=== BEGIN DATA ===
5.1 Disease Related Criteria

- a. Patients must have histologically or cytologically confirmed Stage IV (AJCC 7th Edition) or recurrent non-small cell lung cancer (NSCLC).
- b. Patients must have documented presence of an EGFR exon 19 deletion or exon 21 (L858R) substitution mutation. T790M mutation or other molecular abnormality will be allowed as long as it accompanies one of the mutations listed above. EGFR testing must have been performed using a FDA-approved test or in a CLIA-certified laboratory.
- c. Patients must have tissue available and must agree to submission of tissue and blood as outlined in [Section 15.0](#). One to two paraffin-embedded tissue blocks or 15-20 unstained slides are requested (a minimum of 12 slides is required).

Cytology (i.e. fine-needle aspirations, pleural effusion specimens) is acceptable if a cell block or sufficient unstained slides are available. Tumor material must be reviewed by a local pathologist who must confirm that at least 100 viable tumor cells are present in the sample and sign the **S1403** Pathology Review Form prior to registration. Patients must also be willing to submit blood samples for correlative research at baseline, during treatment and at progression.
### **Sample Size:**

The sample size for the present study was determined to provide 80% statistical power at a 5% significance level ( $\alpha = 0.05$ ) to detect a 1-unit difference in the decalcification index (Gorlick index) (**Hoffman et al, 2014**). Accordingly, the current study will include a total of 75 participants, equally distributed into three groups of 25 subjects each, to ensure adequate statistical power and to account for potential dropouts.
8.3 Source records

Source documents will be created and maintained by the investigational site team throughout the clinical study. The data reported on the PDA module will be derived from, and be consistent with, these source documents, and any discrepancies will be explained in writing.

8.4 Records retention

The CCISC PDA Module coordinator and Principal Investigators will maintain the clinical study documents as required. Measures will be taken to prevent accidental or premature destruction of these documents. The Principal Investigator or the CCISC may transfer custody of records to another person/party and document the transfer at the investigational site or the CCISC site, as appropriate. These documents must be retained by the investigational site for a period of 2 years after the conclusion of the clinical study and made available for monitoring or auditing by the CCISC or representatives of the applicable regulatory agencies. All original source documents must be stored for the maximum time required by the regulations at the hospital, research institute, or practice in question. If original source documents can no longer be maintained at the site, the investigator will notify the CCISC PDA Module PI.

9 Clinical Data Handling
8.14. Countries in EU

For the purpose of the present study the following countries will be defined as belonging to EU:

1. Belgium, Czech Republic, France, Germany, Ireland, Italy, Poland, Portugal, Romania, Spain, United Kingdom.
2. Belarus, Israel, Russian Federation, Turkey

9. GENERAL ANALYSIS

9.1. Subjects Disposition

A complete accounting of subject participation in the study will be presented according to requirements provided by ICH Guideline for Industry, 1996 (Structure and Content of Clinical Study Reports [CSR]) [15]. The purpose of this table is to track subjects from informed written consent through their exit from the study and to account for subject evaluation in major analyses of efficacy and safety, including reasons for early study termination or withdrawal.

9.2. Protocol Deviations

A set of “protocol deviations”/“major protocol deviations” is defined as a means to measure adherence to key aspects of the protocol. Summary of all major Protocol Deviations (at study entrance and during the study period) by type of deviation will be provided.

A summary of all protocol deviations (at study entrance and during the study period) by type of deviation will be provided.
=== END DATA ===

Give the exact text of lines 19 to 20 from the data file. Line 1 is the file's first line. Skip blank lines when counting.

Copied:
A complete accounting of subject participation in the study will be presented according to requirements provided by ICH Guideline for Industry, 1996 (Structure and Content of Clinical Study Reports [CSR]) [15]. The purpose of this table is to track subjects from informed written consent through their exit from the study and to account for subject evaluation in major analyses of efficacy and safety, including reasons for early study termination or withdrawal.

9.2. Protocol Deviations